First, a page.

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# DECISION MAKING defined..

Decision making is an essence to problem solving. Purposeful selection from among a set of alternatives in light of a given objective. Decision-making is not a separate function of management. In fact, decision-making is intertwined with the other functions.

ORGANISATIONAL DECISION MAKING The process of responding to a problem by searching for & selecting a solution or course of action that will create value for organizational stakeholders.

DECISION TYPES

## Measuring consequences of various decisions.

Pay off: When the value of a consequence is expressed directly in terms of monetary value of gain derived from that consequence, it is called a PAY OFF. Payoffs can be expressed in terms of profit, cost, time, distance or any other appropriate measure. Tabular representation of conditional outcomes to possible states of nature is called a PAY OFF MATRIX.

N1

N2

N3

N4

Nk

## P1K P2k P3K P4K

Pj1

Pj2

Pj3

Pj4

Pjk

Example: A carpenter is offered 5 tables for Rs. 300 (Rs. 60/- per table). Selling price per table is Rs. 150.

## State of nature STRATEGY S1= Buy

N0

N1

N2

N3

N4

N5

-300

-150

150

300

450

SAVAGE has suggested the regret or the opportunity loss as a measure to assess the consequences of a strategy. Regret : The maximum pay off minus the pay off which we have received.
EXAMPLE: If the pay off of a decision maker under the

strategy chosen with the state of nature that has occurred is Rs.500 & if an alternate strategy under this state of nature would have given him Rs.800, then his pay off is Rs.800-500= Rs.300

## Choice of a decision criteria

The nature of the decision criteria would depend on the type of the decision situation. Under conditions of certainty: The largest pay off & the corresponding strategy is selected. Under conditions of risk: The strategy which gives maximum pay off is selected.

## Under conditions of uncertainty: - Decision Making without Probabilities

Criteria for decision making when probability information regarding the likelihood of the states of nature is unavailable are: the optimistic approach : Maximax criteria the conservative approach: Maximin criteria the minimax regret approach Laplace Criteria

## Decision Making with Probabilities- Bayesian approach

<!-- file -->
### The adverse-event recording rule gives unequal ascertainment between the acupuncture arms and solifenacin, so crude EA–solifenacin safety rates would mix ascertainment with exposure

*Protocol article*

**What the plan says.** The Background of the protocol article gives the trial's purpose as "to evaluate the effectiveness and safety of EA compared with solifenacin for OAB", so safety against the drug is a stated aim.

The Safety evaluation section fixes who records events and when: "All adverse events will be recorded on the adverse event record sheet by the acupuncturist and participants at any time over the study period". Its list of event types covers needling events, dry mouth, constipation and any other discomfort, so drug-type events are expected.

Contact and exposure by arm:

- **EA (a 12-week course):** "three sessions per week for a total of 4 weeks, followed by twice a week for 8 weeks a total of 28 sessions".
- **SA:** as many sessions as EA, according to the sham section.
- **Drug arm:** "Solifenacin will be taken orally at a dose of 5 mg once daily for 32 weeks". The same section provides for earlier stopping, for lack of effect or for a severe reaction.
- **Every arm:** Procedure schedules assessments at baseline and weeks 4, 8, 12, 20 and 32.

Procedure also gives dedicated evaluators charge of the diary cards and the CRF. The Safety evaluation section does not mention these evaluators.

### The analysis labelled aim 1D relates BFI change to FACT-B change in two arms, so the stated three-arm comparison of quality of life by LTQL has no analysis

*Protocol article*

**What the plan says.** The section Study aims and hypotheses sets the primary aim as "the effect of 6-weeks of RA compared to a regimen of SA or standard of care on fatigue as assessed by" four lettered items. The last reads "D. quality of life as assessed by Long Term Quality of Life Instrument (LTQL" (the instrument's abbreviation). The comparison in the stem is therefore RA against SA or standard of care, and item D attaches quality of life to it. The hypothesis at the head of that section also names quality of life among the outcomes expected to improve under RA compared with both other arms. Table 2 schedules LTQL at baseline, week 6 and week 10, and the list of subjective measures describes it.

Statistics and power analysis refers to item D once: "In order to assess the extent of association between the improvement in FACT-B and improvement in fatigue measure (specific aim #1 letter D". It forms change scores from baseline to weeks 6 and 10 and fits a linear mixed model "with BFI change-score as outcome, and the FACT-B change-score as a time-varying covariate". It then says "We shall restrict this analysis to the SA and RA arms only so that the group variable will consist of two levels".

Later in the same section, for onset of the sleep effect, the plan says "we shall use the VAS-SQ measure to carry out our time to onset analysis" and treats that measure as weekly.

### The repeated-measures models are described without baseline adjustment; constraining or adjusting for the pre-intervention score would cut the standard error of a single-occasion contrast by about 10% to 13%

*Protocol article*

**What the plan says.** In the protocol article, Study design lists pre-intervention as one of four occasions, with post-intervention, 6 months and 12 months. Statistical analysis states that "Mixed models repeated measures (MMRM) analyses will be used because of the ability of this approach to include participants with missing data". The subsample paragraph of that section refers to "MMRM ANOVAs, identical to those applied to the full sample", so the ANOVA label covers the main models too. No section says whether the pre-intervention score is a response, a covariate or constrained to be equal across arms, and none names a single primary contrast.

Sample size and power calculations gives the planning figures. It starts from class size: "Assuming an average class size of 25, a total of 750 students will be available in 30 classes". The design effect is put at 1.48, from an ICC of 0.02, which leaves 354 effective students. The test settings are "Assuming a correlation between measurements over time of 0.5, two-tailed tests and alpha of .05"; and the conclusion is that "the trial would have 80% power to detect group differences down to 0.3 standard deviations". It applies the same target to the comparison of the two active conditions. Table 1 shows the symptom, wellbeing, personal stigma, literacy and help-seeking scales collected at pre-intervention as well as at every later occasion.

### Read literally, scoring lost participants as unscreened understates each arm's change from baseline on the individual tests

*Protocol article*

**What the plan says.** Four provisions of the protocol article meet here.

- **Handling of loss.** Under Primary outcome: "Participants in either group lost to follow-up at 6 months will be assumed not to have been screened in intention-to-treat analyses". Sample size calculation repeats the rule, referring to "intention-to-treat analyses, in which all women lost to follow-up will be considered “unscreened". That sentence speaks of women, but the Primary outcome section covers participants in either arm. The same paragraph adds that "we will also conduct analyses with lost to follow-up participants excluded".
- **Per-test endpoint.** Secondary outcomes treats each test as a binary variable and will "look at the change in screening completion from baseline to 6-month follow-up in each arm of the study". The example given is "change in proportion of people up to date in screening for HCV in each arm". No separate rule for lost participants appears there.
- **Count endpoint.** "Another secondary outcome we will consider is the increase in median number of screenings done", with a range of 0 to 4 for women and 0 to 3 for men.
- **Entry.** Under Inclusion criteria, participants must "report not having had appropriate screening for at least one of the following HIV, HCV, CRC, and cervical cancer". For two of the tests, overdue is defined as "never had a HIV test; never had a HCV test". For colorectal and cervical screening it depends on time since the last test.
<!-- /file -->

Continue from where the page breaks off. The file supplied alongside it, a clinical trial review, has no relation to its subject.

Expected Value Approach If probabilistic information regarding the states of nature is available, one may use the expected value (EV) approach. Here the expected return for each decision is calculated by summing the products of the payoff under each state of nature and the probability of the respective state of nature occurring. The decision yielding the best expected return is chosen.

## Expected Value of a Decision Alternative

The expected value of a decision alternative is the sum of weighted payoffs for the decision alternative. The expected value (EV) of decision alternative di is defined as:
EV( d i ) P( s j )Vij
j 1 N

where:

N = the number of states of nature P(sj ) = the probability of state of nature sj Vij = the payoff corresponding to decision alternative di and state of nature sj

## Example: Burger Prince

Burger Prince Restaurant is contemplating opening a new restaurant on Main Street. It has three different models, each with a different seating capacity. Burger Prince estimates that the average number of customers per hour will be 80, 100, or 120. The payoff table (profits) for the three models is on the next slide.

Payoff Table
Average Number of Customers Per Hour s1 = 80 s2 = 100 s3 = 120 Rs. Rs. Rs. Model A 10,000 15,000 14,000 Model B 8,000 18,000 12,000 Model C 6,000 16,000 21,000

Decision Tree
2
s1 s2 s3 s1 .4 .2 .4 .4 .2 .4 .4

d1 1 d2 d3

s2 s3 s1 s2 s3

14,000 8,000
18,000

12,000
6,000

.2
.4

16,000
21,000

## Example: Burger Prince

Expected Value For Each Decision d1 2
EMV = .4(10,000) + .2(15,000) + .4(14,000) = Rs.12,600

Model A

Model B d2

Model C

d3